Great Post It Massacure

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Date Submitted: 09/26/2011 02:43 AM

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The Great Post-It Massacre Case Analysis


Bob Scanlan had been working comfortably and competently under Beverly Sadowsky for many years. When George Fishman became the department boss, Bob started to have difficulties doing his day to day work. Bob had to turn to Beverly for help to smooth things out between George and himself. However, the situation had gotten worse that Bob was considering other position.


George and Beverly had completely different management style. Beverly was very much hands-off and delegated heavily to Bob to run the small business account office. Yet George was a detail-focused control freak.

The conflicts between Bob and George stemmed from the gap between their expectation of how things should work and the existing office norms and environment. Neither Bob nor George had realized quickly enough that things need to be looked at and changes are required on both sides.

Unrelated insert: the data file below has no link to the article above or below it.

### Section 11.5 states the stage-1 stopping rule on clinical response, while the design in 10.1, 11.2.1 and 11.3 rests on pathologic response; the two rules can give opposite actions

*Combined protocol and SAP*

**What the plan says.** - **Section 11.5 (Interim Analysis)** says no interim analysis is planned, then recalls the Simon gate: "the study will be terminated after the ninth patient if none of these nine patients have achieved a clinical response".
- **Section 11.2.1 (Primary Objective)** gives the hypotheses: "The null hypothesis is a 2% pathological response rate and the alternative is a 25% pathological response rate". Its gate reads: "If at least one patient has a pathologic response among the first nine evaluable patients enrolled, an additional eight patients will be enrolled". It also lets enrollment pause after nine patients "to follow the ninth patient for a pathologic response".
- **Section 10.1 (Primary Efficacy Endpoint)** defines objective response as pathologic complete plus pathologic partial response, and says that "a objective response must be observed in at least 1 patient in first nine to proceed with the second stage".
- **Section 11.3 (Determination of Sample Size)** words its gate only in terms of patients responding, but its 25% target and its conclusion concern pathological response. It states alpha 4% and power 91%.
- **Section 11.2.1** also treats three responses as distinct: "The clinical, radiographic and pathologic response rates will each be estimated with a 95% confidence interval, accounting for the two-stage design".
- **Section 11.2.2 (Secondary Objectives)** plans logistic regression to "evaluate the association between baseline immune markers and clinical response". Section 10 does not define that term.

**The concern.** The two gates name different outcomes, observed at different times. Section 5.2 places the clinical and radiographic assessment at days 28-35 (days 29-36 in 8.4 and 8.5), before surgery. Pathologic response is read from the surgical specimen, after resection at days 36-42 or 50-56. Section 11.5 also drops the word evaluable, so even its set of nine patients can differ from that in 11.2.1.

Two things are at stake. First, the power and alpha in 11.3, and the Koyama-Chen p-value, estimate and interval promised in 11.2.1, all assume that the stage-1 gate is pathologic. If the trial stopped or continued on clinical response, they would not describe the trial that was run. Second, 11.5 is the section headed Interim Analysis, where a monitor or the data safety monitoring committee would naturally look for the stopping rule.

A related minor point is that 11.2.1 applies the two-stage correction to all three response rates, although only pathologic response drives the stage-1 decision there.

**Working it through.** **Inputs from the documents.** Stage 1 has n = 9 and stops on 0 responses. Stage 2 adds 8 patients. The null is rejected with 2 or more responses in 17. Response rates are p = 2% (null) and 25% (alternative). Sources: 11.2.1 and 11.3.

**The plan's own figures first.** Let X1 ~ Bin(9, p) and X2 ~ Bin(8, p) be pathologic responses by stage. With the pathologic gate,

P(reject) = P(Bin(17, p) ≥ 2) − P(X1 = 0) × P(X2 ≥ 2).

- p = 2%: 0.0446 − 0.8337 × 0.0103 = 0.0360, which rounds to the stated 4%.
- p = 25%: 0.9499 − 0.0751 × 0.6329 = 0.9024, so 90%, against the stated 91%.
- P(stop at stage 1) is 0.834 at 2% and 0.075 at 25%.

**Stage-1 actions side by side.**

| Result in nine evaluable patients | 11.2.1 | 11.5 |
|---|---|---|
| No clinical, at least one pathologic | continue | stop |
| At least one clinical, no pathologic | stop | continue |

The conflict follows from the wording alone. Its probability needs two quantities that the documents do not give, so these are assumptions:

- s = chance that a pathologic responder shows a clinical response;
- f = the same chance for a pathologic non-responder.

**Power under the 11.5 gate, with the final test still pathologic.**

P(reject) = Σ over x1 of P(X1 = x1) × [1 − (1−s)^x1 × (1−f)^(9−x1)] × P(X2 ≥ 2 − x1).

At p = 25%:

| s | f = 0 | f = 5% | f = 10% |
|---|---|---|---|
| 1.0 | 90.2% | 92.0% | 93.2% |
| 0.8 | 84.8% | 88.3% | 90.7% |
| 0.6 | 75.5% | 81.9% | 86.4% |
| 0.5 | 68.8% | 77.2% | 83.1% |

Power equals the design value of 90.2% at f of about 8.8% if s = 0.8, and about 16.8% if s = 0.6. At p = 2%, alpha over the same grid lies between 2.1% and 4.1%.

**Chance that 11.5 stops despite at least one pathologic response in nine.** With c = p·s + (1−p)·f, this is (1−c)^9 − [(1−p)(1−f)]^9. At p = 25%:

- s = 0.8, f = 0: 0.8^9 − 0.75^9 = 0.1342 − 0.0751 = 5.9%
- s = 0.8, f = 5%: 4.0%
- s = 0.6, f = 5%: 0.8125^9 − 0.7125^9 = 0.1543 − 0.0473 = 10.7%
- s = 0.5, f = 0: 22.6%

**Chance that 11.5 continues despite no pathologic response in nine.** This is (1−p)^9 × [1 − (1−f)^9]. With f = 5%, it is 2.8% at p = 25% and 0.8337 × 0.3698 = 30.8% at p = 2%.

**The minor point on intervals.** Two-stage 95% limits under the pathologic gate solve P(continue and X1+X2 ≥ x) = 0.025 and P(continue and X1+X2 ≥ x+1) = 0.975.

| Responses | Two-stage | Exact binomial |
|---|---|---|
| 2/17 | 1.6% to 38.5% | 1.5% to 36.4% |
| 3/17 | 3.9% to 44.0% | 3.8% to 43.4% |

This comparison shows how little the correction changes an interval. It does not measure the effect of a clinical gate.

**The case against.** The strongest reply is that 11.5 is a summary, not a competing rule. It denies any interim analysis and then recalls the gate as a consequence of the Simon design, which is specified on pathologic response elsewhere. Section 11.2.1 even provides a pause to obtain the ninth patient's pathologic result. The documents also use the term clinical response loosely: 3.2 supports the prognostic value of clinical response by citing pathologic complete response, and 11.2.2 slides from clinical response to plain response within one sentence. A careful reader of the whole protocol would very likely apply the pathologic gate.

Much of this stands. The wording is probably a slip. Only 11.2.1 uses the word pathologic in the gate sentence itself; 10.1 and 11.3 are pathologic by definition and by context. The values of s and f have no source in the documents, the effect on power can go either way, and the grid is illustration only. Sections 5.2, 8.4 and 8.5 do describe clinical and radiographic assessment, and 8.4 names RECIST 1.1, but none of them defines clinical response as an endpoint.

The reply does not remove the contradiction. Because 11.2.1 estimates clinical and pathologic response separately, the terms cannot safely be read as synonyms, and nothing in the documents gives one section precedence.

There are a lot of theories can apply to this case. First is the team theory. With the change of leadership of the department, effectively the team had been thrown back to the forming and storming stage from the earlier performing stage. At this stage conflicts are quite common.

A few traditional leadership theories can also be used to explain what happened here. The existing team under Beverly was capable and task-committed. According to the LMX mode, such team lends itself well to the follower based leadership. Beverly’s hands-off leading style worked well for the team. On the contrary, George’s directive management style was less effective for the team at that time.

The management contingency model calls for application of different management behaviors based on the favorableness of the environment. The most important variable in determining the favorableness is the relationship between the leader and members of the team. Clearly this was not very favorable for George. In the less than ideal but not extremely bad...